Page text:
Female manikin used for general research of thermal comfort in clothing and different environments
The university has acquired a female manikin. It is mainly used in the department of building physics by Professor Phillip Griffiths and his students.
Several research studies have taken advantage of the manikin tool, including projects carried out outside the lab in offices and homes. Currently the manikin is applied to a long term study looking at the temperature in a living room.
Feedback from Professor Phillip Griffiths:
“The manikin is easy to use. You need to think what you want to achieve with it. It produces very standard data, based upon Fanger’s work. One really good advantage is to spot asynchronous thermal discomfort – so a cooling of a side of the body which is facing towards a cold window, or a hand/foot which is cooling quicker than other body parts because it is exposed to a draft.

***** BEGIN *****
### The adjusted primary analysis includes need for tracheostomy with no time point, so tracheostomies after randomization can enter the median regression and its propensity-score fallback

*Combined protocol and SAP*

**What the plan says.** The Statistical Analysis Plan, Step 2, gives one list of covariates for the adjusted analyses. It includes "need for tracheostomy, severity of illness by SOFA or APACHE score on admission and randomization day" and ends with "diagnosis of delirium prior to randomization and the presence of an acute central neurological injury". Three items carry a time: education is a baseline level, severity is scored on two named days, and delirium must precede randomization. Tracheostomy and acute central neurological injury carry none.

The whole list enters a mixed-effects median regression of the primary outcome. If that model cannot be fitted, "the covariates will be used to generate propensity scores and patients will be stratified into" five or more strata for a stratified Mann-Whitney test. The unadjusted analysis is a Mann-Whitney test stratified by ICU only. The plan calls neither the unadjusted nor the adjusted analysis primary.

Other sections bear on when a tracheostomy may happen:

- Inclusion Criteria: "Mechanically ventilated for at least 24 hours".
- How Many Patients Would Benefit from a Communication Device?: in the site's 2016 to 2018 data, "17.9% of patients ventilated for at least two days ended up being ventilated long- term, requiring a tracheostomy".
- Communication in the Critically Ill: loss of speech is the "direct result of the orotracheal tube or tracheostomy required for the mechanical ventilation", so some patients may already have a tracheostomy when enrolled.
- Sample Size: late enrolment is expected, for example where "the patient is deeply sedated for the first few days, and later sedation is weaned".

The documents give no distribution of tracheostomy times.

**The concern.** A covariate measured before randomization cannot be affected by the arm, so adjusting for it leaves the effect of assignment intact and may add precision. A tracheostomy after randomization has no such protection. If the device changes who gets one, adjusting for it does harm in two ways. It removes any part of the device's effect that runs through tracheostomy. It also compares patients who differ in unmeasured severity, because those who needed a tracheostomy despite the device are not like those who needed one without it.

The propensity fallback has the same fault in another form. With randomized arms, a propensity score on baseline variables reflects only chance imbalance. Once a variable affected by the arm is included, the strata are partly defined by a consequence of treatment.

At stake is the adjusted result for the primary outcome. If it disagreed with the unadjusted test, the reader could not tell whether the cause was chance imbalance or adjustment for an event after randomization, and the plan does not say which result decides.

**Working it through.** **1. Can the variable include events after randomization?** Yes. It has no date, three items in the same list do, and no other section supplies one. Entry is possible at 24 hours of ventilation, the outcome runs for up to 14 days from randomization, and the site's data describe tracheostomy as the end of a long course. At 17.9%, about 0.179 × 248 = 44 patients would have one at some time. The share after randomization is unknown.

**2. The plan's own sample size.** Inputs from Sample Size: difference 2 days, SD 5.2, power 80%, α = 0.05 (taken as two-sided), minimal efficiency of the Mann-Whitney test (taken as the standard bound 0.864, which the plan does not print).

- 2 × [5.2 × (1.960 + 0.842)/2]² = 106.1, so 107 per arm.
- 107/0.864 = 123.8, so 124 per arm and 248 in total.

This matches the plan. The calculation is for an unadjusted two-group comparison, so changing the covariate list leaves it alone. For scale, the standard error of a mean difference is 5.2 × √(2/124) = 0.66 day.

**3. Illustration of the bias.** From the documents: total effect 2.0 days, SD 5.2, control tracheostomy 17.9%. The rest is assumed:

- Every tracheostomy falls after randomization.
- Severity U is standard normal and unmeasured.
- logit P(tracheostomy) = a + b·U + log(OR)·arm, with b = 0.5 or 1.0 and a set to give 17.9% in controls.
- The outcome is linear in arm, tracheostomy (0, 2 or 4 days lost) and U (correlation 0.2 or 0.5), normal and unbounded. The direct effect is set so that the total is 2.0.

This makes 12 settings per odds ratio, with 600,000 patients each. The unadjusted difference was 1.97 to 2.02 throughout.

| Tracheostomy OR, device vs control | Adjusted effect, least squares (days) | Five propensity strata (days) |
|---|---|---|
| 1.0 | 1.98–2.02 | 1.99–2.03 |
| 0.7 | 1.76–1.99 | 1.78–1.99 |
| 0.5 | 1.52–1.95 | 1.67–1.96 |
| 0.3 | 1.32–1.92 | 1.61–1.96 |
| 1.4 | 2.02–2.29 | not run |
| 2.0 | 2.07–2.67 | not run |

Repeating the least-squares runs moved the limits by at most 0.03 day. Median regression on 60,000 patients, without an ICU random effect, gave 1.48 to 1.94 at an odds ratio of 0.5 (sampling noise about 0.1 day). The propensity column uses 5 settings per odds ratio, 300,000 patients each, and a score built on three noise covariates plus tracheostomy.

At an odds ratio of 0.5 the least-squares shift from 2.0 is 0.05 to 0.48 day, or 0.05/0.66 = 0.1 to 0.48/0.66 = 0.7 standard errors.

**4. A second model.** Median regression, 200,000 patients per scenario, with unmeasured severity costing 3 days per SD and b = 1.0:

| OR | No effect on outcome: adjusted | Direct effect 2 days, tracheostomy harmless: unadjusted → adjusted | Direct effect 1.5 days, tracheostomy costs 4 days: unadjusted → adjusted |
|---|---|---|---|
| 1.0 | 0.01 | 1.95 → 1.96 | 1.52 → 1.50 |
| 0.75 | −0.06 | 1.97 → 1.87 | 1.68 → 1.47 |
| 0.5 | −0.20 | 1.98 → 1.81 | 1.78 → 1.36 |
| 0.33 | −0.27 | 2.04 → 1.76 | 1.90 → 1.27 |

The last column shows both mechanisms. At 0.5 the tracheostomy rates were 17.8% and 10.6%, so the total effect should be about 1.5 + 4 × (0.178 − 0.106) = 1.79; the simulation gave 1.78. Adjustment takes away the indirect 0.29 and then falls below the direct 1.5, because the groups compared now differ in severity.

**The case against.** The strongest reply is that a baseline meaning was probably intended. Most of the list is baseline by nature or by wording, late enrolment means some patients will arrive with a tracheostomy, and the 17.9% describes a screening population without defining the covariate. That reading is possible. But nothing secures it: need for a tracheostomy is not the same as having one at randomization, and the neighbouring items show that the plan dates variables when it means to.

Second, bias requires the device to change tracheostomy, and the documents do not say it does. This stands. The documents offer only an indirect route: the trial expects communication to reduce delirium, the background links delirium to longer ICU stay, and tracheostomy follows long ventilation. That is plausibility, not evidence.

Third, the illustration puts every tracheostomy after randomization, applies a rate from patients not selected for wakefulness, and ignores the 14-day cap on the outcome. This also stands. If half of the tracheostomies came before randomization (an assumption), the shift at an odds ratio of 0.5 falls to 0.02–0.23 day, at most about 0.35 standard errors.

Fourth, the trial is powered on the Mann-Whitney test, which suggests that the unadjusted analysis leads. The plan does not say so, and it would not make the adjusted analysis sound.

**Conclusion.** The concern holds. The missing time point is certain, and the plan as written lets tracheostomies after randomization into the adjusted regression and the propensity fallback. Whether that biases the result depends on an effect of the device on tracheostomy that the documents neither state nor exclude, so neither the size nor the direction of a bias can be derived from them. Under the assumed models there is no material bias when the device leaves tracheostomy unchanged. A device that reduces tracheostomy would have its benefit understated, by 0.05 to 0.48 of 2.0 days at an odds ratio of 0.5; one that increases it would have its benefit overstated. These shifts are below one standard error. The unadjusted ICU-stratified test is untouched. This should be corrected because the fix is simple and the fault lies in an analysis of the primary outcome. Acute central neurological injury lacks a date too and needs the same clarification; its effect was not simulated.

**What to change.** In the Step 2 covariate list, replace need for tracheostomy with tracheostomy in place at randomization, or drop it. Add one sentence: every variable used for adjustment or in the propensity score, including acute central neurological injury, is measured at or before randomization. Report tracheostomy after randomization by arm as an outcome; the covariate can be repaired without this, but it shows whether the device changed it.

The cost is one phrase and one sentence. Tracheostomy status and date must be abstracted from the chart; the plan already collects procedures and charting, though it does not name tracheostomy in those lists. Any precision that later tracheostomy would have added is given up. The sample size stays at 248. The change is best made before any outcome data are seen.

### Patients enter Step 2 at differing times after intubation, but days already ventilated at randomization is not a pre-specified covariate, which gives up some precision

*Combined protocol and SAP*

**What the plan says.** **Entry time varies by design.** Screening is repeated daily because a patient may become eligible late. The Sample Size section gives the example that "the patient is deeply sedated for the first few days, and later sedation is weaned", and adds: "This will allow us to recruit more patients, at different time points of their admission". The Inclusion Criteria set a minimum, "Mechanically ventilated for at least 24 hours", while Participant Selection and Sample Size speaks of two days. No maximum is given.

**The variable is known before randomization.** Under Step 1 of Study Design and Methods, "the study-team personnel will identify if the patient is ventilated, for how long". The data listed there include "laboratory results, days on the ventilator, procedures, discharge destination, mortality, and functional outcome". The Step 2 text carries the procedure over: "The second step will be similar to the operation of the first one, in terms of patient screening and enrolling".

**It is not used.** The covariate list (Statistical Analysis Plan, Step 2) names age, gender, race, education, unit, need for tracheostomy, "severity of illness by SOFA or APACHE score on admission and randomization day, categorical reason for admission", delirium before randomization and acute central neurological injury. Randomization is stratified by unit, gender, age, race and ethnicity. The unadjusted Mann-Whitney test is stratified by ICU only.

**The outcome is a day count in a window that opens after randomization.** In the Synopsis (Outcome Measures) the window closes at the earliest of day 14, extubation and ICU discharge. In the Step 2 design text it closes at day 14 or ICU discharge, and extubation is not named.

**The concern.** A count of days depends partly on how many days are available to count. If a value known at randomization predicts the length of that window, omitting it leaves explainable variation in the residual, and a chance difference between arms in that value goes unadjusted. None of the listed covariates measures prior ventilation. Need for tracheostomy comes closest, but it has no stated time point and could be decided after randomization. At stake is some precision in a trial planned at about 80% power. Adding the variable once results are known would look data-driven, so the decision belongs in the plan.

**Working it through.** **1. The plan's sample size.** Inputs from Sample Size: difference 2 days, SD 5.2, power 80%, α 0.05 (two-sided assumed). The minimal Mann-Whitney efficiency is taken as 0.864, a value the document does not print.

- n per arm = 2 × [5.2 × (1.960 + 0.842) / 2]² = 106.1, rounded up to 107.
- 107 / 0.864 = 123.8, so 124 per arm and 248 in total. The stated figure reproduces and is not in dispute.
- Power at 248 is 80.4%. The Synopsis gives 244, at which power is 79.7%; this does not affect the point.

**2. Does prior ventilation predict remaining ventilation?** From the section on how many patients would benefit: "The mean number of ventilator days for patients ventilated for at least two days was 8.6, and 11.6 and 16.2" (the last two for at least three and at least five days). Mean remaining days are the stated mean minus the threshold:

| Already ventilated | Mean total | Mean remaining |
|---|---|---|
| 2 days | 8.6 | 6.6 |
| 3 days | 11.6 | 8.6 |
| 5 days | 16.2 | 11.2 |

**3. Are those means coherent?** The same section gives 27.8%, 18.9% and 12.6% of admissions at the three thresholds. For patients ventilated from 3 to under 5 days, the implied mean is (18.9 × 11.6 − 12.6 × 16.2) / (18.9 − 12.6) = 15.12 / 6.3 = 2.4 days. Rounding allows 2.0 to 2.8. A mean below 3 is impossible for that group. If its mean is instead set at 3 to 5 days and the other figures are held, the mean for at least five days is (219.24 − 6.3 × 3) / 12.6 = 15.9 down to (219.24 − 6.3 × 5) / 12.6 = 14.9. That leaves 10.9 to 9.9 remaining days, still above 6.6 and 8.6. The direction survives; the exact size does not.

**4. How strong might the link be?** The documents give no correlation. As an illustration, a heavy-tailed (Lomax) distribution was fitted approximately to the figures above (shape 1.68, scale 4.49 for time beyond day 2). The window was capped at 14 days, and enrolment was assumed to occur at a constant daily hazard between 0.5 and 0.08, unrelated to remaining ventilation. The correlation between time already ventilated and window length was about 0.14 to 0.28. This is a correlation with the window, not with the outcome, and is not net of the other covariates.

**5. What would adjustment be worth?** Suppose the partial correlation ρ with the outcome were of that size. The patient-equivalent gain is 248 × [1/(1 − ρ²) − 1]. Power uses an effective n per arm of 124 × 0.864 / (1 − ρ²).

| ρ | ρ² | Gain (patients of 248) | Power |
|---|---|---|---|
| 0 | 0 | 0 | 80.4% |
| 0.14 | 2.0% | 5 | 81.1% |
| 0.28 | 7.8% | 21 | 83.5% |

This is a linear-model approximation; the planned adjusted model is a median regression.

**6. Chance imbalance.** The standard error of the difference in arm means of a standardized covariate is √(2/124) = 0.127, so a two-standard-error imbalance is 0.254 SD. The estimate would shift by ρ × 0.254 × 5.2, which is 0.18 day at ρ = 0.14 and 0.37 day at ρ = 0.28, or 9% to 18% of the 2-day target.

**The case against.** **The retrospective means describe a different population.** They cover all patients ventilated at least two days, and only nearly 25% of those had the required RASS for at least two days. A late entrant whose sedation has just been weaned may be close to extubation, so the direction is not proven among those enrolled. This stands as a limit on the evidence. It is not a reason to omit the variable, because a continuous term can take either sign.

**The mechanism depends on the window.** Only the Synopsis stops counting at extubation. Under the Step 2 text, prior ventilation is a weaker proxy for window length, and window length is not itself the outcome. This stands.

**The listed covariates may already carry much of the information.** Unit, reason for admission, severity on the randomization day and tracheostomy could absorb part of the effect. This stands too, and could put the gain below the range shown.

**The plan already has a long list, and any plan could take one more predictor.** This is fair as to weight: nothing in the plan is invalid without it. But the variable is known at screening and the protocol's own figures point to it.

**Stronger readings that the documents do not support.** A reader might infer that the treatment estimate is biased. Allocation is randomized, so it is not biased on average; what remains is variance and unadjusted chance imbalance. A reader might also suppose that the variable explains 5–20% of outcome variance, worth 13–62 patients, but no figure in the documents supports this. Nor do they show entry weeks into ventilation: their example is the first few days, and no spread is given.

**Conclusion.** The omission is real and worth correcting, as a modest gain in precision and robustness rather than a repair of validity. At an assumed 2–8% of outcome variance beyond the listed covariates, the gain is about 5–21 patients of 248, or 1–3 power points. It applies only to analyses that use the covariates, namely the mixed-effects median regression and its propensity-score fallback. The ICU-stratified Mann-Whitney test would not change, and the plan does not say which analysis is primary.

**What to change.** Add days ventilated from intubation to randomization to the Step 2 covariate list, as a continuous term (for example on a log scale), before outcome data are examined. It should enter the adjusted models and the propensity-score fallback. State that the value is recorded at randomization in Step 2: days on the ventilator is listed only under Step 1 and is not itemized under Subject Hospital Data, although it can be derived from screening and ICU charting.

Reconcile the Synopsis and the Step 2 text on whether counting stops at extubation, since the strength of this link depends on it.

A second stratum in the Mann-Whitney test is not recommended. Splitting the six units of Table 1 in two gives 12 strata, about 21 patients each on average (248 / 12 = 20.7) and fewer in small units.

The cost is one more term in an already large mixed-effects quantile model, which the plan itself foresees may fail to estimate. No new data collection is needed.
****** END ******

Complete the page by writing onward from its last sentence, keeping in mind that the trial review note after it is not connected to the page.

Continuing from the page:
Changing clothes on her is more difficult than a human – but then maybe if I was an undertaker I would have similar problems……. but she does not complain and that is a wonderful advantage”